BOISE – Most drivers would never get behind the wheel while impaired by alcohol and other drugs, but they may not realize that using prescription and over-the-counter medications can be just as dangerous.
According to new research by the AAA Foundation for Traffic Safety, nearly half of all licensed drivers used one or more potentially driver impairing (PDI) medications in the past 30 days. Of that group, nearly half said that they drove within two hours of using these medications, increasing the risk for themselves and other road users.
AAA’s research also revealed another surprising result – as people used more PDI medications, they reported a higher likelihood of driving just a short time later.
“Common medications like allergy and cough medicine, anti-depressants, prescription pain relievers, and sleep aids can all produce side effects that may limit your ability to safely operate a vehicle, such as dizziness, fatigue, blurred vision, and reduced awareness and reaction time,” says AAA Idaho public affairs director Matthew Conde. “It’s important to understand how these medications may affect your driving and take appropriate steps to protect yourself and others.”
While AAA recommends that drivers continue to take prescribed medications, they should also work with their healthcare provider to find ways to avoid impaired driving.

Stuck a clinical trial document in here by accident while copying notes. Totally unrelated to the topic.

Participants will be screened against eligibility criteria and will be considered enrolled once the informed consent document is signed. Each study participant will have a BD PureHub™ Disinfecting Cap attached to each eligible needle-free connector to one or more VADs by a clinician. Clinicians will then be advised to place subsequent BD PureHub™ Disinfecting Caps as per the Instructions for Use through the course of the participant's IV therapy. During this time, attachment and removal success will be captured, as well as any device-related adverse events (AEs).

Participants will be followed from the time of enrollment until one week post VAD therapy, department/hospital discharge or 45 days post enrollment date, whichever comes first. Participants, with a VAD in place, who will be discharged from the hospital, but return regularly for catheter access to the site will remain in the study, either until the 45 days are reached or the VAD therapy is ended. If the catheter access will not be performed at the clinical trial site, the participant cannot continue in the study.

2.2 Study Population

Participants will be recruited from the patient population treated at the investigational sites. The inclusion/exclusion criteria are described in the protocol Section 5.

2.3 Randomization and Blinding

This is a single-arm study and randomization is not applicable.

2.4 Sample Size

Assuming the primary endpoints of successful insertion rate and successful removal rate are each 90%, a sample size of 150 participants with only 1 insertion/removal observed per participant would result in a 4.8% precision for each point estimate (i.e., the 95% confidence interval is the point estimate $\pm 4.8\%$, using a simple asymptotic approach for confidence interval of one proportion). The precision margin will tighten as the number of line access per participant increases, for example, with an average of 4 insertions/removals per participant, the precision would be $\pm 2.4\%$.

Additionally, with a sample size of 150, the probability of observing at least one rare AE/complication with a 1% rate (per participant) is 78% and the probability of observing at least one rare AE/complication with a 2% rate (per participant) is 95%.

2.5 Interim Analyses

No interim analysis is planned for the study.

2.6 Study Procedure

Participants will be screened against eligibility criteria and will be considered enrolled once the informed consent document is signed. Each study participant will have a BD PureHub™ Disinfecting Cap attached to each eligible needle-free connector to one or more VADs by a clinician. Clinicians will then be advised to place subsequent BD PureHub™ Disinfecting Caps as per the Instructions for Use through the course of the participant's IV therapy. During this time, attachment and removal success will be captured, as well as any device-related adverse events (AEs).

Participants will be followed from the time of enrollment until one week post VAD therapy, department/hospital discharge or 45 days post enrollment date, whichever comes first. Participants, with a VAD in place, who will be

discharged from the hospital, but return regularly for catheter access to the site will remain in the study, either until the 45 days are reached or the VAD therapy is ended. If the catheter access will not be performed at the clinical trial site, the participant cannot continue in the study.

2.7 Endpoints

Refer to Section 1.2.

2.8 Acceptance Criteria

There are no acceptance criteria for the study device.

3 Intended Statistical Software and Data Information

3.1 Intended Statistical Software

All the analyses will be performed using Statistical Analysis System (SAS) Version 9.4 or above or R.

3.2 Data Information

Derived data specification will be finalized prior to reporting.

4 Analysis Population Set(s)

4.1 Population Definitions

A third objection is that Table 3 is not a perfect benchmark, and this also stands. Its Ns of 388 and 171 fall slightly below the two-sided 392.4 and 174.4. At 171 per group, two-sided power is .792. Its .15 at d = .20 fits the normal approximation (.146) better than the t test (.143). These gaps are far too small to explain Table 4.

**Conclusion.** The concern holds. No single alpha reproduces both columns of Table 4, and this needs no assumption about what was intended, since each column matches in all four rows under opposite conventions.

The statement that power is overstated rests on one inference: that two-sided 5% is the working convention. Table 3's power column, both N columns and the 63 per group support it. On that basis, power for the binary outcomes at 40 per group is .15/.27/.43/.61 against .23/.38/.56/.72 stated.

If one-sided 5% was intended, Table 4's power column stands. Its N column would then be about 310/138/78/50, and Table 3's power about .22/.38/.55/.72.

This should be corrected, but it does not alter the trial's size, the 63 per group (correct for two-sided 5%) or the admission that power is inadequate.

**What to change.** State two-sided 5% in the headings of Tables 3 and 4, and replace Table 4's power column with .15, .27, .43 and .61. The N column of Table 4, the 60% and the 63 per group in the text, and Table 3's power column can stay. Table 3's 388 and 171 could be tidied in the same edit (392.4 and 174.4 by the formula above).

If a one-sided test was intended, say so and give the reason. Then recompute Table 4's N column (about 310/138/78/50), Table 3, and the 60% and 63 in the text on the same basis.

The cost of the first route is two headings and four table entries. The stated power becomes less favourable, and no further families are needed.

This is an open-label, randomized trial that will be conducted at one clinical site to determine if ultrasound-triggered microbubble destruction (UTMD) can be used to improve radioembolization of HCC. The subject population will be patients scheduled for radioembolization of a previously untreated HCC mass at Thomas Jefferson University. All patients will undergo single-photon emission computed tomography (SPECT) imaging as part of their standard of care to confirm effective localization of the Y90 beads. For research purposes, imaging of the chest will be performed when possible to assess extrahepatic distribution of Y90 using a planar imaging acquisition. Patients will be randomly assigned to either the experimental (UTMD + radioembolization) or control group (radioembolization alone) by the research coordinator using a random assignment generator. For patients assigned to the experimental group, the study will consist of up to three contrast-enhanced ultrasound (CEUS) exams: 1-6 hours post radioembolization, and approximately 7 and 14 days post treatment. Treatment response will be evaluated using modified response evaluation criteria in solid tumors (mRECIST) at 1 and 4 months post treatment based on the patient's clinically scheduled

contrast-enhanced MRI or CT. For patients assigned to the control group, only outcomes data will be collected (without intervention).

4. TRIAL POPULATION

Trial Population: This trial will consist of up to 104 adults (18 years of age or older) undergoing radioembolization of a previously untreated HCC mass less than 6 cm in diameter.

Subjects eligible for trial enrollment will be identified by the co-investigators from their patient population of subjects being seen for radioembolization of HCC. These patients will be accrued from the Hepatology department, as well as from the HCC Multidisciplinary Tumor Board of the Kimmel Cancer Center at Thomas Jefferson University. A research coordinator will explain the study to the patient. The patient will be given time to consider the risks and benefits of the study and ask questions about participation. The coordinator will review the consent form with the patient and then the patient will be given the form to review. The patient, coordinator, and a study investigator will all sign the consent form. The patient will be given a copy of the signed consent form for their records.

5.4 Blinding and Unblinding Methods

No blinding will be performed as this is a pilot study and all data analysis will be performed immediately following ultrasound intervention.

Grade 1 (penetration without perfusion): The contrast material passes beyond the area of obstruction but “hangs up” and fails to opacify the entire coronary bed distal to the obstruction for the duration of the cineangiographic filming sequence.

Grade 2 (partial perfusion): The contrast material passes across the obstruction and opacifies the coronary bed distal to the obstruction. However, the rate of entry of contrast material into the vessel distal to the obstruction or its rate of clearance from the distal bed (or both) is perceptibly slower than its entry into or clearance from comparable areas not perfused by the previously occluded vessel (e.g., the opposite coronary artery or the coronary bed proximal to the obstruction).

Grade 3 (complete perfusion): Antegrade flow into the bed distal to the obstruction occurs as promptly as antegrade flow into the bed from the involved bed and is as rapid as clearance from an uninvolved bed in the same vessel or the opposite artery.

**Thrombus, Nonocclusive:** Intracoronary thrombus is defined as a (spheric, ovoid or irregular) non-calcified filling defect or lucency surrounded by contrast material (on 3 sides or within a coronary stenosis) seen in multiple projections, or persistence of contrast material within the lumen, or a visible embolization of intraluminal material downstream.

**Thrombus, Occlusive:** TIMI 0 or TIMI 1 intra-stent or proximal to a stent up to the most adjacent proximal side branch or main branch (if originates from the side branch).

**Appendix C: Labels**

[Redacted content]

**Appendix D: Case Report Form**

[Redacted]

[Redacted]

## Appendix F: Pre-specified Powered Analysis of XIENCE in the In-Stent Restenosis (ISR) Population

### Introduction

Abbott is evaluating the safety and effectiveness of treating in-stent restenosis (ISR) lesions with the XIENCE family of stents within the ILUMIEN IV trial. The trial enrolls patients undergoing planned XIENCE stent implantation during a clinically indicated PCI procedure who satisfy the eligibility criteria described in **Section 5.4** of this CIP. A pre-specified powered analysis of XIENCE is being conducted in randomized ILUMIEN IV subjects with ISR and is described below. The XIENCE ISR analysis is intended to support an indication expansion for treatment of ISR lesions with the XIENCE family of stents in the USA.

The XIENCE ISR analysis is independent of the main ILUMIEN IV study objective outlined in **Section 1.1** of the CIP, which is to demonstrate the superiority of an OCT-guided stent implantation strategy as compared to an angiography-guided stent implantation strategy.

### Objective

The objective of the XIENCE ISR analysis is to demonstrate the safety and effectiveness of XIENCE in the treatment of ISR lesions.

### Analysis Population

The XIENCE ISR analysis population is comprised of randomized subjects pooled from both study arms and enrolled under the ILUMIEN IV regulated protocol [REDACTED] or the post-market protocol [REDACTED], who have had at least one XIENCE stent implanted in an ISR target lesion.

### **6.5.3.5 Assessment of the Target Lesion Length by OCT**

“When patients received a warning about how a medication could impact their driving, 18% were less likely to get behind the wheel after using them,” Conde said. “But many of the survey respondents didn’t remember receiving such a warning, so there’s still work to be done.”
According to AAA’s research, more than 75% of medication users reported that they received warnings about sleep aids and muscle relaxants, but just 50% said that they received a similar warning about cough medicines and antihistamines. That means that for a given medication, anywhere from 20% to 50% of drivers are unaware of the potential risks of operating a vehicle shortly after use.
AAA offers these tips to help drivers stay safe behind the wheel:
- Explore your options. Ask your healthcare provider about alternatives to potentially impairing medications or consider ways to adjust the size and timing of doses to avoid a potential effect on your driving.
- Have the conversation. If you visit multiple health care providers or pharmacists, they may not have a complete understanding of everything that you’re taking. This increases the chances of a dangerous combination of medications that either amplifies a particular side-effect or that could cancel out potential benefits. Always keep a full list of the medications that you take in your smartphone and ask specifically how they may affect your driving.
- Don’t underestimate the risks of driving after using medications. AAA research finds that nearly 95% of Americans consider driving after drinking alcohol to be very or extremely dangerous, but just 87% felt the same way about potentially impairing medications.
“Of course, we should look out for our own health and wellness, but we also need to protect the safety of everyone on the road,” Conde said. “The good news is that with a little bit of extra effort, it’s possible to do both.”